The Profit and Loss Account

The Profit and Loss statement (P&L) is generally prepared annually and forms part of the accounting documents a limited company and sole trader need to produce to satisfy the tax authorities.

It shows revenues, costs, and how much profit the business made for the period the statement covers which is usually 12 months.

Anyone can prepare the statement, although most businesses choose an accountant to ensure accuracy. The P&L belongs to the general bookkeeping set of accounts that also includes a Balance Sheet and cash flow forecast. The key headings include sales, expenses, and profit before tax.

Example Profit and Loss and Notes

Here's an example and format of a profit and loss account that shows the standard headings and the notes for further analysis.

Note Heading Value
1 Income/ Revenue/ Sales £10,000
2 Cost of Sales £4,000
3 Operating Profit £6,000
4 Other Direct Costs £1,000
5 Gross Margin £5,000
6 Expenses £2,800
7 Depreciation £200
8 Profit Before Interest and Tax (EBIT) £2,000
9 Net Interest Paid £500
10 Corporation Tax £500
11 Net Profit After Tax £1,000

You can prepare a simple P&L yourself by developing an Excel spreadsheet using the sample headings shown above.

The template is the same whether you're a sole trader or limited company and you should direct any questions to your accountant. A consolidated profit and loss is the same format but generally consolidates a couple of business streams.

Notes to the Accounts

Here are the notes for the above P&L

Note 1: Income

Add all income from sales for the period the profit and loss statement includes whether or not you've received payment for the sale. If you've made the transaction but not received the cash, then this will be added to your debtors account on your balance sheet.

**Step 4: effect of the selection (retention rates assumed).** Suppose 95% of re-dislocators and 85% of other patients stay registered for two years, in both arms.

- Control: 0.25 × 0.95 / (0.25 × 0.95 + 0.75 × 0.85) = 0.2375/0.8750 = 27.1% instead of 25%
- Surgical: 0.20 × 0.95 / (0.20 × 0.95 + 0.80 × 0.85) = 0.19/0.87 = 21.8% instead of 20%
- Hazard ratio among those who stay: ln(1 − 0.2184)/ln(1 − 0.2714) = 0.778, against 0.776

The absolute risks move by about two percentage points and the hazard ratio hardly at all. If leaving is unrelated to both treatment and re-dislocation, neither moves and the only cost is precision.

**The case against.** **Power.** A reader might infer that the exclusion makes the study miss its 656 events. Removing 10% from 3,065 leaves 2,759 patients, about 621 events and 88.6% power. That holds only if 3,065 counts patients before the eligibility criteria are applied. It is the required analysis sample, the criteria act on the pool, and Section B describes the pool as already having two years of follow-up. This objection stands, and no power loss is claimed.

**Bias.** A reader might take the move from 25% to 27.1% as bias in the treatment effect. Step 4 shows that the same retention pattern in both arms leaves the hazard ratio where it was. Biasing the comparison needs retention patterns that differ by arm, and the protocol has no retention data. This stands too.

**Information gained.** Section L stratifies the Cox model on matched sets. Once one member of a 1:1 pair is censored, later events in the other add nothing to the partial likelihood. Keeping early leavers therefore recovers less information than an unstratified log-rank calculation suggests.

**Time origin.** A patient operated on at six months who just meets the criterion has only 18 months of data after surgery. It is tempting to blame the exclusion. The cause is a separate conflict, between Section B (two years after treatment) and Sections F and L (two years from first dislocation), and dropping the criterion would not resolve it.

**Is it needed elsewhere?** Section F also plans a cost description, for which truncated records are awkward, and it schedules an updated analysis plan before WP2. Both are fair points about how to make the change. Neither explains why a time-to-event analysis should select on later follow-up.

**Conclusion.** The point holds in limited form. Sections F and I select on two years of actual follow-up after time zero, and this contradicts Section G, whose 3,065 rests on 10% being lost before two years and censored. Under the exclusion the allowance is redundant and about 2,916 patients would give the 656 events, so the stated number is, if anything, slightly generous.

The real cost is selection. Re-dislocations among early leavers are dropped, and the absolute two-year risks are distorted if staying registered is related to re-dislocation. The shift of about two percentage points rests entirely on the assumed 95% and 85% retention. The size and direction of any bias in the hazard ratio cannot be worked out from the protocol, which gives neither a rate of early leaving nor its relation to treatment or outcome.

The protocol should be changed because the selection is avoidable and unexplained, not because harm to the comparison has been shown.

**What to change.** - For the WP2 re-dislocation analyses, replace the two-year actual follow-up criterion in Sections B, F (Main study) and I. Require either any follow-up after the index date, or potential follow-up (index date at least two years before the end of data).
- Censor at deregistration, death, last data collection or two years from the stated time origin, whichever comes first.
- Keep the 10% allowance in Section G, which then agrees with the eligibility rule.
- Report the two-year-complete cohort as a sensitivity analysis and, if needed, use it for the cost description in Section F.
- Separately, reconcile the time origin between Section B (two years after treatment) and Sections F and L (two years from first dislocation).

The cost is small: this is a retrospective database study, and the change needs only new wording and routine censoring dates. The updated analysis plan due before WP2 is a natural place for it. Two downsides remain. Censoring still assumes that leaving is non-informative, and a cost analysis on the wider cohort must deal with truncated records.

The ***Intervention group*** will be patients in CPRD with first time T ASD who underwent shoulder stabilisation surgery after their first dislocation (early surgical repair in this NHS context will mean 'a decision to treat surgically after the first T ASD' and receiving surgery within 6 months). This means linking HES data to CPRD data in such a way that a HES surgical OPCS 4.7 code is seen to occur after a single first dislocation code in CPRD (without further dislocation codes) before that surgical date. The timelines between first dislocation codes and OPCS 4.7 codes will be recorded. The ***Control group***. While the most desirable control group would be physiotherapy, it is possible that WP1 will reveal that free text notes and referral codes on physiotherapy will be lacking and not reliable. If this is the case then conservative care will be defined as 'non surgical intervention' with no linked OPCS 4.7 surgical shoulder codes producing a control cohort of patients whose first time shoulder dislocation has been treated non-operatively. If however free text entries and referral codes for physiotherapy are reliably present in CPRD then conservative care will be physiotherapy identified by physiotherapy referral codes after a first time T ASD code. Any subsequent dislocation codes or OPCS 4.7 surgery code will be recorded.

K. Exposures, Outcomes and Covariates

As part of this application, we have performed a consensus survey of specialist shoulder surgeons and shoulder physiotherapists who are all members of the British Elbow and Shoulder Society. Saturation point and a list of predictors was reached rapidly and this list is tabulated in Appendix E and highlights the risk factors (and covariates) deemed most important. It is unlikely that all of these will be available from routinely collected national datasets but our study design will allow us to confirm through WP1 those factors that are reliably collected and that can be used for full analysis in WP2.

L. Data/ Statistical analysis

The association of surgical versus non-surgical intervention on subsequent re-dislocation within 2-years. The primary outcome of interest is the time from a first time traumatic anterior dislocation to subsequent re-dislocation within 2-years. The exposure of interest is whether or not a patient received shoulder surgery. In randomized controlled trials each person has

Note 2: Cost of sales

These are all costs directly associated with the sales mentioned above. They may include the cost of the product purchased and wages for people making the product. These are items invoiced in the period whether or not you have paid for them.

If you've purchased stock, then this should be entered on the balance sheet. Only stock used in the accounting period gets recorded into the P&L.

Note 3: Operating profit

This line reports the first summary of the account and is simply income less cost of sales.

Note 4: Other direct costs:

If you have additional costs associated with the sales made other than wages and cost of goods sold then enter them here.

Note 5: Gross profit

This figure is just a calculation of operating profit less other direct costs.

Note 6: Expenses

Expenses or overheads are all other costs you've received invoices for during the period. These may include:

  • Rent and rates
  • Professional fees, such as legal, accounting and business insurance
  • Marketing
  • Distribution and warehousing
  • Vehicle costs such as fuel and maintenance
  • Technology and computer costs such as hosting
  • Back-office staff salaries, national insurance, pensions, and bonuses
  • Stationery and postage
  • Utility costs such as heating, water, gas, and electricity

List all the expenses in this section here. You should add items invoiced but not yet paid to your creditors' list.

Note 7: Depreciation

This line is an accounting adjustment and not directly used for tax calculation purposes. The tax authorities tell you what depreciation values you can use rather than what you have applied in your P&L. The other entry goes below fixed assets on your balance sheet to calculate the net asset figure.

Note 8: Profit/ Earnings before interest and tax

The EBIT calculation makes it easy to compare results between different companies. The reason for this is that interest received is not dependant upon the company selling more products. Corporation tax also make the results meaningless.

Note 9: Interest

This entry summarises interest and bank charges paid from your business within the accounting period.

Note 10: Tax

Tax will be the estimated amount of corporation tax on the business

Note 11: Net profit after tax

And finally, the net result is what's left. It's a calculation of all invoiced income less all invoiced expenses and purchases less interest and tax paid. This result provides your overall profit or loss in the period of the accounts.